Most Americans Aware Of Whether Or Not They Live In Battleground States

September 13, 2012, 12:00 PM GMT+0

(Week of 9/8/2012) While the presidential election is officially a fifty-state affair, our electoral college system forces presidential campaigns to spend nearly all of their resources and time on the small fraction of states that are not in the bag for either presidential candidate. These "battleground" states enjoy countless candidate visits and huge television buys in their media markets, while all other states mostly get ignored by the campaigns. But do Americans at this stage of the campaign recognize whether they live in a "battleground" state that will see lots of attention from the campaigns or a "blackout" state that will probably get the shaft?

In the latest Economist/YouGov Poll, respondents were asked whether they expect their home states to become battlegrounds in the presidential election. And as it turns out, Americans’ views about the competitiveness of their home states lines up fairly closely with what the political experts have been saying. In the graphic below, respondents are classified according to their home states, with "tossup states" being those that nearly all commentators agree are truly up for grabs (these are Colorado, Iowa, Florida, New Hampshire, Ohio, Virginia, and Wisconsin) and "leaning states" being those that many commentators think are competitive but seem to be leaning in one of the two candidates’ directions right now (these are Michigan, Nevada, North Carolina, and Pennsylvania). All other states are called "uncompetitive states."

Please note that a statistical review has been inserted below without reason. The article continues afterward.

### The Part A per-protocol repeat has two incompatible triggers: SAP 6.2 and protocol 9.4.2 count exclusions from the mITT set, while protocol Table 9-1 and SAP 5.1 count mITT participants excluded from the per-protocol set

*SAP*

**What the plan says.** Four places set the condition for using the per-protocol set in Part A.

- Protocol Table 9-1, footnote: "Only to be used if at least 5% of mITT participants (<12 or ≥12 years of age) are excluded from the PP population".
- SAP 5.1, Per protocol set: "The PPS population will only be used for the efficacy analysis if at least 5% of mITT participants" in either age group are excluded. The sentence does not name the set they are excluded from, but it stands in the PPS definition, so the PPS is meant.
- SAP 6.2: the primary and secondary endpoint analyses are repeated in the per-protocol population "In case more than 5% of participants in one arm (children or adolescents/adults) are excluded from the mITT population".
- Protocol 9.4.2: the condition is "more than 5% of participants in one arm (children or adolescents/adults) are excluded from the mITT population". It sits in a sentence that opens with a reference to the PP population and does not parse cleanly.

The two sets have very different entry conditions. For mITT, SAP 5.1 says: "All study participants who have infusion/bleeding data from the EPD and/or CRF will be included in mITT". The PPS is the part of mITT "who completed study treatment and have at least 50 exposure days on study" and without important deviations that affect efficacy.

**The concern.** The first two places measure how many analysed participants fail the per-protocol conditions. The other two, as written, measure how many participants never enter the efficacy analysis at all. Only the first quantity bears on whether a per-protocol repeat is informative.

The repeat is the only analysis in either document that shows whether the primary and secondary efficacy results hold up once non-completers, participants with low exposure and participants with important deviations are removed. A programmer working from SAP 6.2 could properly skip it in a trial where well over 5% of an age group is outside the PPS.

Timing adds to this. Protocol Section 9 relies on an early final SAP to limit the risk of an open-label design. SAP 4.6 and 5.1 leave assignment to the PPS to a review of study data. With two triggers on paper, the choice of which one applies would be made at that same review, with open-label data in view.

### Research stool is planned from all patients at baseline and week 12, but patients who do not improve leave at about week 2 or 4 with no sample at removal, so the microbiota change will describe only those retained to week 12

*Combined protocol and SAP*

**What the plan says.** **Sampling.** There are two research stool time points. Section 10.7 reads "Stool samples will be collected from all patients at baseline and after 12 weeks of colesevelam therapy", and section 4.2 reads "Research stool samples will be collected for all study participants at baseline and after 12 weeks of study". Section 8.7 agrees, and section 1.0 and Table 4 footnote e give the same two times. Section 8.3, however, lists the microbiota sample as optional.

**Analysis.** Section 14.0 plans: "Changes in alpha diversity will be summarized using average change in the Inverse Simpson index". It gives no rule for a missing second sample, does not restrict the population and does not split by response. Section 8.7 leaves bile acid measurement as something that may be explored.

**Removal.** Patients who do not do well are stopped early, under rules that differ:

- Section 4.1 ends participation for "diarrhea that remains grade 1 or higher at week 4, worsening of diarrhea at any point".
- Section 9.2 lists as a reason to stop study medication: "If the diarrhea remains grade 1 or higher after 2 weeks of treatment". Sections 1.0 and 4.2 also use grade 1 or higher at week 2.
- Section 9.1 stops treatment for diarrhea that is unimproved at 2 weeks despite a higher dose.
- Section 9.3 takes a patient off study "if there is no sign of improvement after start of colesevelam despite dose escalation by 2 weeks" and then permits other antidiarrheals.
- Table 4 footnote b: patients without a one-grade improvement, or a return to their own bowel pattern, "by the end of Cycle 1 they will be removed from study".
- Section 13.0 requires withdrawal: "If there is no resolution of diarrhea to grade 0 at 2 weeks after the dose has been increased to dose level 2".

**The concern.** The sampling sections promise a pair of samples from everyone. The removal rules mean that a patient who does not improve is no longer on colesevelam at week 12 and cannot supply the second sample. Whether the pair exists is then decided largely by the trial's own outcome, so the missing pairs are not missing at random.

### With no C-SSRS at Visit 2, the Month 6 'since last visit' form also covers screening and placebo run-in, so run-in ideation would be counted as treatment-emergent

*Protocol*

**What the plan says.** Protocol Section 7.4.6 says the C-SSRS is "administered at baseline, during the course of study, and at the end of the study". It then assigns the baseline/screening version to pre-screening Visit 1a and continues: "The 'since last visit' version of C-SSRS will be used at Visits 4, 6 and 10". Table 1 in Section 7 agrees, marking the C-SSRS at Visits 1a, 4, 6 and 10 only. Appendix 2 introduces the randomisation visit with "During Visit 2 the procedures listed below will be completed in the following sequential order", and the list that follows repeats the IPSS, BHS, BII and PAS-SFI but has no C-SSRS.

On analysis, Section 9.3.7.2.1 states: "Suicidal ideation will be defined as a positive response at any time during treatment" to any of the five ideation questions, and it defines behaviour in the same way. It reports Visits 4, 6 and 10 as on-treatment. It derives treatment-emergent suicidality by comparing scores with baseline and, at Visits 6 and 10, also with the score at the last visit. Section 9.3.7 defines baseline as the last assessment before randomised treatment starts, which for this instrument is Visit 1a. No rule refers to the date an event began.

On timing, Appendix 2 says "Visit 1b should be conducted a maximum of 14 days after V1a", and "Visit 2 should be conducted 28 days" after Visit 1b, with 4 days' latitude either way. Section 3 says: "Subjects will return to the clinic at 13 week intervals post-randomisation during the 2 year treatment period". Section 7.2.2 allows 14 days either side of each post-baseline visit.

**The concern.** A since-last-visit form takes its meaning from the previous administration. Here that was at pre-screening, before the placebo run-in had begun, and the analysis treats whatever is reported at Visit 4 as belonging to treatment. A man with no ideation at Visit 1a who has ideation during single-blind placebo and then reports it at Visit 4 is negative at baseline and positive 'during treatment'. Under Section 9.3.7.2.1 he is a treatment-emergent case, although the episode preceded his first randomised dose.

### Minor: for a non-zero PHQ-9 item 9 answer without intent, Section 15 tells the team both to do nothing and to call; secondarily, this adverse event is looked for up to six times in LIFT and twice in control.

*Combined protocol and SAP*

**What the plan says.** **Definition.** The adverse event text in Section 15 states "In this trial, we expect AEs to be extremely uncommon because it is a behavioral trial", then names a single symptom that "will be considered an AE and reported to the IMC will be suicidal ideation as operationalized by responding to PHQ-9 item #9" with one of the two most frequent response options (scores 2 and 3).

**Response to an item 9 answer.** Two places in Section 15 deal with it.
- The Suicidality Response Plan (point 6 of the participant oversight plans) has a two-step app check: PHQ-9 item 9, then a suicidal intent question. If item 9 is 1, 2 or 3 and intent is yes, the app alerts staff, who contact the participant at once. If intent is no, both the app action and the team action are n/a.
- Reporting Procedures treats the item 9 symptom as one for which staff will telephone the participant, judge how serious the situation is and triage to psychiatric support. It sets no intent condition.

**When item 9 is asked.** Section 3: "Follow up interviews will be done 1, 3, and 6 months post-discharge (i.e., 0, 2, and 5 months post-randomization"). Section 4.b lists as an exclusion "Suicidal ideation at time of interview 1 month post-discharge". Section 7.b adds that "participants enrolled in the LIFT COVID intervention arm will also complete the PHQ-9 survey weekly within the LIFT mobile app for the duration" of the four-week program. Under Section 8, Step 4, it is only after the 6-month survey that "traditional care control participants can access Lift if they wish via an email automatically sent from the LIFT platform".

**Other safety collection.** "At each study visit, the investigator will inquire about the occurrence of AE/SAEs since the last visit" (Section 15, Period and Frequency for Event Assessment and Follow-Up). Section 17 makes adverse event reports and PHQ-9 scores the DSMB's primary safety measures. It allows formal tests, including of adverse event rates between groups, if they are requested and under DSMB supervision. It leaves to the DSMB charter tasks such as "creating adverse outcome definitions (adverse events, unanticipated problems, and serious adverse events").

As the chart shows, 77% of respondents from tossup states expect that their states will be battlegrounds in the fall, while 65% of respondents from uncompetitive states expect that their states will not be battlegrounds. Respondents from "leaning states" are a bit less sure. 63% of them think their states will be competitive, but nearly a quarter in these three states just don’t know.

Economist/YouGov poll archives can be found here

Photo source: Press Association